In 2014, Oleg Smolsky proposed to add default member functions defining comparisons. That re-ignited a decades-old debate. I once asked Dennis Richie why C didn’t provide a built-in == (equality) the way it provides a built-in = (copy). The answer was that until 1978 C didn’t have = for structs either, and copying could be efficiently implemented by something like memcpy(), but comparison couldn’t because the layout of structs included “holes” caused by alignment that had to be ignored. The days where compilers could handle individual members one by one and still generate optimal code for them were still far in the future, so I postponed dealing with comparisons. If you wanted one, you could write it yourself. That’s true, but many people, including Alex Stepanov, have objected to the inconvenience.
The killer argument for default comparisons is not actually convenience, but the fact that people get their equality operators wrong. They forget to compare all elements (especially when updating a struct with a new member). Also, given inheritance, a X::operator==(const X&) is easy to misuse (whether virtual or not). We get slicing (b==d will work even if b and d are of different classes in a hierarchy, and usually give a wrong answer). If people define operator==() as a member; then the left- and right-hand operand obey different conversion rules. Also, defining the semantics for == and != is relatively simple, but there are subtleties about other operators, such as <=; does its meaning involve < and == or < and !? Contrary to “common knowledge” there seems to be little difference in performance.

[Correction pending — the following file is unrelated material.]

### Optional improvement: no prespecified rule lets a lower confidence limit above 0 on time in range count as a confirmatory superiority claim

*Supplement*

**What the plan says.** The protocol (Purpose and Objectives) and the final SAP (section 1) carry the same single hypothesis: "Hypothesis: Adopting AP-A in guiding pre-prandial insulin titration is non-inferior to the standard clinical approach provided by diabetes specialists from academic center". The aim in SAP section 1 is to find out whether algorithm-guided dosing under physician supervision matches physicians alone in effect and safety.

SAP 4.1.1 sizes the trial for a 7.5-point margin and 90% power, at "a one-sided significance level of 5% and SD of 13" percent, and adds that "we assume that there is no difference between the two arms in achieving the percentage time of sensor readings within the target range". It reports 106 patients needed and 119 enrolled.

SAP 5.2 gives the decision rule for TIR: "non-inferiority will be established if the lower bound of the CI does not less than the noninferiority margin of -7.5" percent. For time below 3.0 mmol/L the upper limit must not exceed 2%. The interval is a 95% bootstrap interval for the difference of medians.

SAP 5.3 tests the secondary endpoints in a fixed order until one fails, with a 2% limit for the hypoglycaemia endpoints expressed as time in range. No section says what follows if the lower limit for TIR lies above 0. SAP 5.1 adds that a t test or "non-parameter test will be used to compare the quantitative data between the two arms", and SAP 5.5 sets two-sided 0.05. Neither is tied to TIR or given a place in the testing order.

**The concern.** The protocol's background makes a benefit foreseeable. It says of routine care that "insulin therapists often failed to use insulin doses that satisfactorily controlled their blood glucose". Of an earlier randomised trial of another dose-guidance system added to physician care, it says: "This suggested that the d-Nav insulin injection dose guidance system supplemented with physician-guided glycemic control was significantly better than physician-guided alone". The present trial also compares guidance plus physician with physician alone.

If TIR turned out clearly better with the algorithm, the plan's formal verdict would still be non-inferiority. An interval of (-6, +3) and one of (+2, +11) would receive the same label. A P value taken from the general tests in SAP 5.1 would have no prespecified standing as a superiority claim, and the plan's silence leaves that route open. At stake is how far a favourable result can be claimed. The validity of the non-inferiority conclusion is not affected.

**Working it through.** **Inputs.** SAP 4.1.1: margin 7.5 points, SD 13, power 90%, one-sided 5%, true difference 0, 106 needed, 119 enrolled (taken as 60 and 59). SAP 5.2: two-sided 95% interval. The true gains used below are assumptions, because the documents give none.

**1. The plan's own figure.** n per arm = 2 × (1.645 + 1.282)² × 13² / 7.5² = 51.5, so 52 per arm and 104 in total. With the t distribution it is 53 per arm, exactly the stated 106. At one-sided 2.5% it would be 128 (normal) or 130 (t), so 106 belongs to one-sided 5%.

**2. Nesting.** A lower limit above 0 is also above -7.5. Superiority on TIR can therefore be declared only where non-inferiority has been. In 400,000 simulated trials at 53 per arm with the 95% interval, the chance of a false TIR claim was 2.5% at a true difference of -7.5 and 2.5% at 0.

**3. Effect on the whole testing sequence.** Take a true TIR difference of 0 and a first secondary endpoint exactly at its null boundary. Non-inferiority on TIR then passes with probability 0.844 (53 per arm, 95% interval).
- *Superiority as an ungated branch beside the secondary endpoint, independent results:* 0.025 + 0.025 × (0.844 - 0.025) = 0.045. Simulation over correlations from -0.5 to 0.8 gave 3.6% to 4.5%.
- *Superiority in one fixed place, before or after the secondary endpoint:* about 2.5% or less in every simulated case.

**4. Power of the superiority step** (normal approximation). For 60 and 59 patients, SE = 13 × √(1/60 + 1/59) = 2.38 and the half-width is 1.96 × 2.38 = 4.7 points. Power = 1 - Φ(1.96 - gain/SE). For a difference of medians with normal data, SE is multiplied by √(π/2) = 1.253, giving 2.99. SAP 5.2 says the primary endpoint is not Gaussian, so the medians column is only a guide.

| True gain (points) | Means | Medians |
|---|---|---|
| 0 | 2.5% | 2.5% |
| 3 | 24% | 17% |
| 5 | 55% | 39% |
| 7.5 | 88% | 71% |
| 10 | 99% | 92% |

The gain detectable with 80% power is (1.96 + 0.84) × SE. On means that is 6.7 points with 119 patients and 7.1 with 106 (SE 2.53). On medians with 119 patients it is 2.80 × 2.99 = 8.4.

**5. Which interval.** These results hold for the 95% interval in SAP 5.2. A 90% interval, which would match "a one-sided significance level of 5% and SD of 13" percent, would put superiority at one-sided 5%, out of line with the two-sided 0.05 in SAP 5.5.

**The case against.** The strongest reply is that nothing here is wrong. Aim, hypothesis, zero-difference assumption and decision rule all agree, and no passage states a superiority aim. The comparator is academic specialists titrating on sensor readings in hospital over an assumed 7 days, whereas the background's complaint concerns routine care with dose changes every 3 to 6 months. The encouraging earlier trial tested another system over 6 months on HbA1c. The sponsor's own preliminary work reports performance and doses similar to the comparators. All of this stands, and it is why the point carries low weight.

Lots of people joined the discussions and the discussions went all over the place. How do we handle pointers? (we don’t), how do we handle mutable members?, should we use static reflection?, etc., etc., At times, I thought that we would get nothing. That wouldn’t be a tragedy because default comparisons are not on my (mostly mythical) top-20 list of desirable improvements to C++. However:
- I started trying to design == in analogy to = as if Dennis and I had been doing it in 1980 or so.
- Jens Maurer helped us with wording, making sure the rules were consistent.
- Herb Sutter helped ensure that lookup rules were sane from a programmer’s point of view.
Using namespaces and operator==(), you can (today) construct programs for which a==b is true in one place and false in another. That’s unavoidable if you treat == as an ordinary function. But == is not ordinary! Its semantics is fixed by the rules of logic (we cannot have both a==b and a!=b), and its meaning must match that of copying (e.g., after a=b we must have a==b). Secondly, slicing is evil. Defining = in terms of references was a mistake. As far as I can remember, this is the only place in C++ where I made a change based solely on the advice of a theoretician: “OO is based on references, so for uniformity == should be based on references.” But there is nothing OO about ==! Each class (in a hierarchy or not) has its own ==, just like it has its own =. You can define “odd” assignments and comparisons yourself. That’s your problem, but the default must be sane and safe.
Jens suggested the obvious solution: just ban slicing for both == and =. I had shied away from this incompatible change, but the result is beautiful. If the committee approves, we have a coherent set of rules and we eliminate some subtle nasty bugs! To preserve the techniques of tag dispatching, the rule is that you cannot slice if the derived class has added a non-static data member. That is, the derived to base conversion works unless it produces a sliced object.
- Oleg Smolsky: Default Comparison Operators. And several follow-up papers.
- Bjarne Stroustrup: Default Comparisons.
- A. Tomazos, M. Spertus: Defaulted Comparison Using Reflection.
- Michael Price: Defaulted comparison operator semantics should be uniform.
- Jens Maurer: Proposed wording for default comparisons, revision 2.